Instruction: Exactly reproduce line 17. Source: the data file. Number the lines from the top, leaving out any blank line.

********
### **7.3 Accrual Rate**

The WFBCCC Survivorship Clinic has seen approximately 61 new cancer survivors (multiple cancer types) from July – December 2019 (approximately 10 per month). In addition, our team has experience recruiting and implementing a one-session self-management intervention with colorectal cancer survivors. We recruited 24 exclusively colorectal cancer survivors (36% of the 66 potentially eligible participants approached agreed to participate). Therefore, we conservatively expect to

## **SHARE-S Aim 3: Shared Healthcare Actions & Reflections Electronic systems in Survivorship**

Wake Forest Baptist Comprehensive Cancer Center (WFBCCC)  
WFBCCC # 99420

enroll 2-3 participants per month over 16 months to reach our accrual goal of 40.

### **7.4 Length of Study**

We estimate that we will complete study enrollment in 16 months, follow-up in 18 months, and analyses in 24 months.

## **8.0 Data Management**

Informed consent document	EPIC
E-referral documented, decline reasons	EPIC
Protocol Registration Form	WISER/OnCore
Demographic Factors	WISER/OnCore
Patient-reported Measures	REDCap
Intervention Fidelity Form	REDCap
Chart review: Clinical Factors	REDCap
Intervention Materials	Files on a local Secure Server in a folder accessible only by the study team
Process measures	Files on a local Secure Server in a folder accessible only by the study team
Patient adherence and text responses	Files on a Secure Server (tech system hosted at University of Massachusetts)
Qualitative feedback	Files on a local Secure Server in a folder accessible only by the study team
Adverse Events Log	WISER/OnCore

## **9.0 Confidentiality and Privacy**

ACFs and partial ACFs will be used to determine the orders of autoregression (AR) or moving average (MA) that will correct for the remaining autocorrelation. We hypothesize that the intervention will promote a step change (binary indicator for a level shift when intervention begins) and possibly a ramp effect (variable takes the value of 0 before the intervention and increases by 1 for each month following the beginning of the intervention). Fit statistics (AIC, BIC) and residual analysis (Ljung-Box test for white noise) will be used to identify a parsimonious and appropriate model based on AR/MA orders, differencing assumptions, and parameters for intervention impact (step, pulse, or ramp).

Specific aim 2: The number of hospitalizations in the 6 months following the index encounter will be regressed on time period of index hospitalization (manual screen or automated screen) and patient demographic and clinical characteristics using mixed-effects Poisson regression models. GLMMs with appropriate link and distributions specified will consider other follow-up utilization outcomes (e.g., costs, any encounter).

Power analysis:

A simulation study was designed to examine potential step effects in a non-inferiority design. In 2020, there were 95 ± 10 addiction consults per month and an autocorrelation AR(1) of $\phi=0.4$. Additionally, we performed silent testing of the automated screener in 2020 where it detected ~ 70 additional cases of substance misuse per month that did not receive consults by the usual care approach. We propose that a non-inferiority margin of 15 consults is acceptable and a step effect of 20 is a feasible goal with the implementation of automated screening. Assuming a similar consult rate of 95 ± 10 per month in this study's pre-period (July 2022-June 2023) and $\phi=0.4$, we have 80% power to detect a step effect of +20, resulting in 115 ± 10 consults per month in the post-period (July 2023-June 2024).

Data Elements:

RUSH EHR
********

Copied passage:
Intervention Materials	Files on a local Secure Server in a folder accessible only by the study team